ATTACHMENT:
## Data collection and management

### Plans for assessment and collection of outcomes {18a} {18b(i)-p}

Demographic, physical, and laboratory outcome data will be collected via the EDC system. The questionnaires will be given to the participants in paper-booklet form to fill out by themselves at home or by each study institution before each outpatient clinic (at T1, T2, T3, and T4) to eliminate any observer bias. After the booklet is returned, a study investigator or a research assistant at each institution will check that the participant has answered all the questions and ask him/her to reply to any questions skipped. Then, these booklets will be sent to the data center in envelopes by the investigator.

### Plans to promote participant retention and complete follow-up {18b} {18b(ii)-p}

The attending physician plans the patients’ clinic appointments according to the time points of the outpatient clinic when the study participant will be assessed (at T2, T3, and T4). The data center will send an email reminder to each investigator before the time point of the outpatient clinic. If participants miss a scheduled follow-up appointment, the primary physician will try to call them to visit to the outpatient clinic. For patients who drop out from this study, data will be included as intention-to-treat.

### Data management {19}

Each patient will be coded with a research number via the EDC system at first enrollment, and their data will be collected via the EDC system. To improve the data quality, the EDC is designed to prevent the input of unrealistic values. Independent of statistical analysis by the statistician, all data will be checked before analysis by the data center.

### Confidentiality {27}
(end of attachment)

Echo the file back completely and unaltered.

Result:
## Data collection and management

### Plans for assessment and collection of outcomes {18a} {18b(i)-p}

Demographic, physical, and laboratory outcome data will be collected via the EDC system. The questionnaires will be given to the participants in paper-booklet form to fill out by themselves at home or by each study institution before each outpatient clinic (at T1, T2, T3, and T4) to eliminate any observer bias. After the booklet is returned, a study investigator or a research assistant at each institution will check that the participant has answered all the questions and ask him/her to reply to any questions skipped. Then, these booklets will be sent to the data center in envelopes by the investigator.

### Plans to promote participant retention and complete follow-up {18b} {18b(ii)-p}

The attending physician plans the patients’ clinic appointments according to the time points of the outpatient clinic when the study participant will be assessed (at T2, T3, and T4). The data center will send an email reminder to each investigator before the time point of the outpatient clinic. If participants miss a scheduled follow-up appointment, the primary physician will try to call them to visit to the outpatient clinic. For patients who drop out from this study, data will be included as intention-to-treat.

### Data management {19}

Each patient will be coded with a research number via the EDC system at first enrollment, and their data will be collected via the EDC system. To improve the data quality, the EDC is designed to prevent the input of unrealistic values. Independent of statistical analysis by the statistician, all data will be checked before analysis by the data center.

### Confidentiality {27}